Drug makers push a profitable but unproven opioid solution – StatNews – Dec 2016
Drug makers are aggressively pushing their remedy to the problem [opioid overdoses]:
a new generation of harder-to-manipulate opioids that have racked up billions in sales, even though there’s little proof they reduce rates of overdoses or deaths.
The latest drugs — known as abuse-deterrent formulations, or ADFs — are generally harder to crush or dissolve, which the drug makers tout as making them difficult to snort or inject.
But they still are vulnerable to manipulation and potentially addictive when simply swallowed. National data from an industry-sponsored tracking system also show drug abusers quickly drop the reformulated drugs in favor of older painkillers or heroin.
In the last two years, pharmaceutical companies have made a concerted under-the-radar push for bills benefiting the anti-abuse opioids in statehouses and in Congress, where proposed legislation would require the Food and Drug Administration to replace older opioids with the new drugs.
Making painkillers harder to abuse is a common-sense step. But it’s also a multibillion-dollar sales opportunity, offering drug makers the potential to wipe out lower-cost generic competitors and lock in sales of their higher-priced versions, which cost many times more than conventional pills.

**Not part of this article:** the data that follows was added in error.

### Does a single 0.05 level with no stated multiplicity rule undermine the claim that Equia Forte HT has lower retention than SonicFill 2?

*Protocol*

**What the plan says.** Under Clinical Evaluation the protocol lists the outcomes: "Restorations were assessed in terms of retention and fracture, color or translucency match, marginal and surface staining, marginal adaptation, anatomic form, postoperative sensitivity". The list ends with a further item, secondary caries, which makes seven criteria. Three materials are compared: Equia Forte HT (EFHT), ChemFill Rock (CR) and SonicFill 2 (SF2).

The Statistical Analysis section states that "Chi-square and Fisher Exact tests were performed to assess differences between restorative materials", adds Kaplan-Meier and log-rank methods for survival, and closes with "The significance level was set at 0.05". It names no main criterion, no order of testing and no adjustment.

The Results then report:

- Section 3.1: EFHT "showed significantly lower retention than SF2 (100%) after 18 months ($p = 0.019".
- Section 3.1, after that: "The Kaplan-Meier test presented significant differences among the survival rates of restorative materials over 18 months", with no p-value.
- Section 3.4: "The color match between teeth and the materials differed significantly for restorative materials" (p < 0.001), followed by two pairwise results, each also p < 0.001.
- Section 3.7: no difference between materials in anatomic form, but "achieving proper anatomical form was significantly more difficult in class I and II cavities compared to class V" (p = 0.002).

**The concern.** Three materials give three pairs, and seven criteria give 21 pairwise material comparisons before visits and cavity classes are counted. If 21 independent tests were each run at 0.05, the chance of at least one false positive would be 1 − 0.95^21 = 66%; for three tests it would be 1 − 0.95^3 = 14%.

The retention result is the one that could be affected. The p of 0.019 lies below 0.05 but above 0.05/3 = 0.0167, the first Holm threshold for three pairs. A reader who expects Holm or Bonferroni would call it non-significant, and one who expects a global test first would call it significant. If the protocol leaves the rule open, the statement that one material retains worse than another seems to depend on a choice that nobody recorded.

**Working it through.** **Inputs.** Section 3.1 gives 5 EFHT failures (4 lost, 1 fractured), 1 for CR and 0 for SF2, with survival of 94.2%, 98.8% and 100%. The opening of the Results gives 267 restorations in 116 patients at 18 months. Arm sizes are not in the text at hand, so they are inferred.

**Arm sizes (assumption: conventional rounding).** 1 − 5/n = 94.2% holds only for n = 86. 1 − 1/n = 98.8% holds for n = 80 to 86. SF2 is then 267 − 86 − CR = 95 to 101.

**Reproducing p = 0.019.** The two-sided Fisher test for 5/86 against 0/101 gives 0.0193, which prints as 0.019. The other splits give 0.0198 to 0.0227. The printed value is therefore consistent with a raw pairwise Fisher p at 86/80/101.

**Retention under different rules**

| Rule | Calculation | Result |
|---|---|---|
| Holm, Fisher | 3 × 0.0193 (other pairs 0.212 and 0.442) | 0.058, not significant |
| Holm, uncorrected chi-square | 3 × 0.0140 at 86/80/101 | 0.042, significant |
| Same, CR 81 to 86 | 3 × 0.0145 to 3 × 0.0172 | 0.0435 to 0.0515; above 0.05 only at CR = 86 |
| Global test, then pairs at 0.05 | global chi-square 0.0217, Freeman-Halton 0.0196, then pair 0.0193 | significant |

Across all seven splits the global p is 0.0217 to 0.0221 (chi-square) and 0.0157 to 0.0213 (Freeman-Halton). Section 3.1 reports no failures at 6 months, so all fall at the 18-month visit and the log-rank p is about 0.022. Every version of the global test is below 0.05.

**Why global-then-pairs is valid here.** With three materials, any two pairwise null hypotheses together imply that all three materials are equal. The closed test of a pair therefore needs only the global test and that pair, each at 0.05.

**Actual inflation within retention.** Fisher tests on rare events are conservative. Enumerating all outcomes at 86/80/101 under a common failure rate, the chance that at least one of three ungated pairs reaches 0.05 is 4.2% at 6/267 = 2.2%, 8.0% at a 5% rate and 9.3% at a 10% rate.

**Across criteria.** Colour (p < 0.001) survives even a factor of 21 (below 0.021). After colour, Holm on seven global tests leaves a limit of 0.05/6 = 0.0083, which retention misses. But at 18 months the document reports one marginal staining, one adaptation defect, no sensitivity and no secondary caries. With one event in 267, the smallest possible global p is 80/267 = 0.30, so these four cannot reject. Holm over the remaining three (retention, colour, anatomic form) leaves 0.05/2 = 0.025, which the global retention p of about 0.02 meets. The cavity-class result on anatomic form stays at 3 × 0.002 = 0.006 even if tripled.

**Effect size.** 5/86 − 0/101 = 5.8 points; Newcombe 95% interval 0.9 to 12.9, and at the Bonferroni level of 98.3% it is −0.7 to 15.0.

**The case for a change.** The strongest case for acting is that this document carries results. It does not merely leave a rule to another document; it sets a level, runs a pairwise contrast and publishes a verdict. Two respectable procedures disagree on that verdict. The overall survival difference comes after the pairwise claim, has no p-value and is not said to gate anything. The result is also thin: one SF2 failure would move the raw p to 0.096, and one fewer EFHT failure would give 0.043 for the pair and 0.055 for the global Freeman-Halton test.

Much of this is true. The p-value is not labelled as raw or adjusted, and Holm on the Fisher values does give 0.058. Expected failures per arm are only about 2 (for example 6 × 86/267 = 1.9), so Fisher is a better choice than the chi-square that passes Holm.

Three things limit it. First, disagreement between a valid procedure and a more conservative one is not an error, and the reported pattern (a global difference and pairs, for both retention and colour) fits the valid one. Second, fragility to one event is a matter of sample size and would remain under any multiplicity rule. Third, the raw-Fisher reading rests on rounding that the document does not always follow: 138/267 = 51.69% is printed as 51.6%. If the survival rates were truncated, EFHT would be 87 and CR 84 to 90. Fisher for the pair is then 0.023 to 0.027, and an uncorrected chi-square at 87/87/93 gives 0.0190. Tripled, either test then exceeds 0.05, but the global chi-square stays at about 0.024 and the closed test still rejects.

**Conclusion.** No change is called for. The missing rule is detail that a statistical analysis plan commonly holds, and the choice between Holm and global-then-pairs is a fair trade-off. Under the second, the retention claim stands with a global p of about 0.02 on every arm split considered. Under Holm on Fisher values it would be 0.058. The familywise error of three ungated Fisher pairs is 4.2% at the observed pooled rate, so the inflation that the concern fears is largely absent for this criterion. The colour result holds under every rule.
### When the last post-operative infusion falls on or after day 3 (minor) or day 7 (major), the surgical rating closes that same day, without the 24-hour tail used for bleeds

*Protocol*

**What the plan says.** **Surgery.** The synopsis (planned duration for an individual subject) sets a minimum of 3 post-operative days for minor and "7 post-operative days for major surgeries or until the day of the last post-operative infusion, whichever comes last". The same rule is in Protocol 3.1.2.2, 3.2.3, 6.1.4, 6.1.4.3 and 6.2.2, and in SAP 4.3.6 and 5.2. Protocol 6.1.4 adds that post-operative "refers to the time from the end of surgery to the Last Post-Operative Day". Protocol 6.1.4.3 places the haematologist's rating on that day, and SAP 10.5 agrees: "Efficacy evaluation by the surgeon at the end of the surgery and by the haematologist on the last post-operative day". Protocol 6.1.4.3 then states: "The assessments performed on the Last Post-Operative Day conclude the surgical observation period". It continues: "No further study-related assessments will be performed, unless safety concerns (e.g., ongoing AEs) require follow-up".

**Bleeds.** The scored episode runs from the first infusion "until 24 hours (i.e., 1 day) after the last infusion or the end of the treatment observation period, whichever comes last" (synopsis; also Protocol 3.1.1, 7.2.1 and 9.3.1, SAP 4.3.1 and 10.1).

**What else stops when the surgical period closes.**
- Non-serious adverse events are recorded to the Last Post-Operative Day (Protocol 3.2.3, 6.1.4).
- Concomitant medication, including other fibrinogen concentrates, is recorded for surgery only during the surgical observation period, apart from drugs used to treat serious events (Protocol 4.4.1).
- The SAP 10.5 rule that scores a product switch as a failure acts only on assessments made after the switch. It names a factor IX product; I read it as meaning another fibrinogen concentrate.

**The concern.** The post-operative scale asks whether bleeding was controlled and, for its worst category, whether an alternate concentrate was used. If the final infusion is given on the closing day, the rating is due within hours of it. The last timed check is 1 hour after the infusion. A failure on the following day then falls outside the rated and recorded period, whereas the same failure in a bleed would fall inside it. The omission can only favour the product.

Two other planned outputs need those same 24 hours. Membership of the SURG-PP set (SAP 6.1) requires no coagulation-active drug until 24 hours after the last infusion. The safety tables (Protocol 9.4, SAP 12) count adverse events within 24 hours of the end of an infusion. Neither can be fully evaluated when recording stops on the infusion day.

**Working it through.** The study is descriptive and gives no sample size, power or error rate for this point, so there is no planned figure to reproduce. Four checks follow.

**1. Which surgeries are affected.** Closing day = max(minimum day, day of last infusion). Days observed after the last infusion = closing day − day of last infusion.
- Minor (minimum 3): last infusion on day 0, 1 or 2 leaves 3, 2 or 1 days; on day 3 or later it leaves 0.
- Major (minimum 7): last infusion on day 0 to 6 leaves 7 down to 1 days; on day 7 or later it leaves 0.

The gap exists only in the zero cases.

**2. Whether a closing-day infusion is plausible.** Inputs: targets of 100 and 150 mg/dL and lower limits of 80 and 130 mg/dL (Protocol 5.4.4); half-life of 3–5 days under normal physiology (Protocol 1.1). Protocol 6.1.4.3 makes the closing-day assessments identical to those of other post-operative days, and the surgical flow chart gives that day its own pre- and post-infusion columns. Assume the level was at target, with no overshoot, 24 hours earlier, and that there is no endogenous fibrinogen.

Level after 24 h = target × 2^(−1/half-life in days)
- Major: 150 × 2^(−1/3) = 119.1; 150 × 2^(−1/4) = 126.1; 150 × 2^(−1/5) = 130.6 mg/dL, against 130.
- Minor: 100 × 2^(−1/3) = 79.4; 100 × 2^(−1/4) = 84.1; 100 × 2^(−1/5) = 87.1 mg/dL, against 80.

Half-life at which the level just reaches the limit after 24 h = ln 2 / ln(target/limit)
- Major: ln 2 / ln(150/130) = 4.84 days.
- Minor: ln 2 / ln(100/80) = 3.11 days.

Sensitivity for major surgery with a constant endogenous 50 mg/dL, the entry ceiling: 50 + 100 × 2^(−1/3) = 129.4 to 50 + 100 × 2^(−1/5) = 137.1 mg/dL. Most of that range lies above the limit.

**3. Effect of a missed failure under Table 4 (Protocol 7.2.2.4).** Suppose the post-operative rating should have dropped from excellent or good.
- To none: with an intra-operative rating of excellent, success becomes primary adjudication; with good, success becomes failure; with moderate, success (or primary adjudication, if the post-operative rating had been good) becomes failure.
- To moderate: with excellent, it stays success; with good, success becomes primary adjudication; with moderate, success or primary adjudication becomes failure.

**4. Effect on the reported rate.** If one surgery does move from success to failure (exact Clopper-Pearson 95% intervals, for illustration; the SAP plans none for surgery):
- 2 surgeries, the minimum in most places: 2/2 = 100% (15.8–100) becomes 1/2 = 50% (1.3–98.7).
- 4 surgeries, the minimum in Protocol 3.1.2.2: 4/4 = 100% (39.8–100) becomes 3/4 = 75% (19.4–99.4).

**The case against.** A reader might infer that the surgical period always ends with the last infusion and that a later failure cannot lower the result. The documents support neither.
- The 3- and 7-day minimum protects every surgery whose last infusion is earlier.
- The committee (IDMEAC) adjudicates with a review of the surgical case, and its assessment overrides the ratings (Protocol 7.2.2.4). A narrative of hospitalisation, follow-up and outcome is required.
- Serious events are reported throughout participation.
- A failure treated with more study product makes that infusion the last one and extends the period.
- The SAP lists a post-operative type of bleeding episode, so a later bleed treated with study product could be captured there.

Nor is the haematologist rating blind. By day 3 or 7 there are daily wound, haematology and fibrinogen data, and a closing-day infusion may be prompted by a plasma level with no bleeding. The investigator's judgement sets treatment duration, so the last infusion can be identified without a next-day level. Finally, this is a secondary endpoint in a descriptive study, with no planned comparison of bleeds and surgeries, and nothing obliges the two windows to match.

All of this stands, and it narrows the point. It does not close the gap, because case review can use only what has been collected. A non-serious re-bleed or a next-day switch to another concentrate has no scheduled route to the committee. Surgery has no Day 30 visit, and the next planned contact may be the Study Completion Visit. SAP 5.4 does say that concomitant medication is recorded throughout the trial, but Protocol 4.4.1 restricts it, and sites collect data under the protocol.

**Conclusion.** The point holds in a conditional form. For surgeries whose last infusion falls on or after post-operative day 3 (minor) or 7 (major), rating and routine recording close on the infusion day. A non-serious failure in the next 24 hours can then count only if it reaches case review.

The big companies hold multiple patents on the reformulated drugs, shielding them from competition for years — in some cases decades.
Though abuse-deterrent painkillers represented less than 5 percent of all opioids prescribed last year, they generated more than $2.4 billion in sales, or roughly a quarter of the nearly $10 billion U.S. market for the drugs, according to IMS Health. The field is dominated by Purdue Pharma’s OxyContin, patent-protected until 2030.
Like a spokeswoman for Pfizer Inc., Josephson also noted that some public health officials, including the Food and Drug Administration, have endorsed using ADFs.
The FDA has approved a handful of the reformulated drugs but has not yet concluded that any reduce rates of addiction, abuse or death, and the evidence gap has led to diverging views among health authorities.
Survey results published this year in the Clinical Journal of Pain showed nearly half of U.S. physicians incorrectly believed that reformulated opioids are less addictive than their predecessors.
This shows a shocking lack of knowledge and understanding.
Even without being explicitly informed, any doctor who knows what an opioid is would know that making the pills abuse deterrent has nothing to do with the function of the medicine (opioids) in the pill.
Many of us with chronic illness have impaired digestion and these pills are deliberately made hard to digest so they may not be as effective as generic pills. That’s been my experience.
But even they worry that some drug makers are overselling the technology. They stress that separate measures are needed for the majority of opioid abusers who ingest the pills orally
And the industry’s fingerprints are easy to spot in other areas.
Of more than 100 bills dealing with the drugs introduced in 35 states in 2015 and 2016, at least 49 featured nearly identical language requiring insurers to cover abuse-deterrent drugs, according to an analysis of data from Quorum, a legislative tracking service.
Several of the bill sponsors said they received the wording from pharmaceutical lobbyists.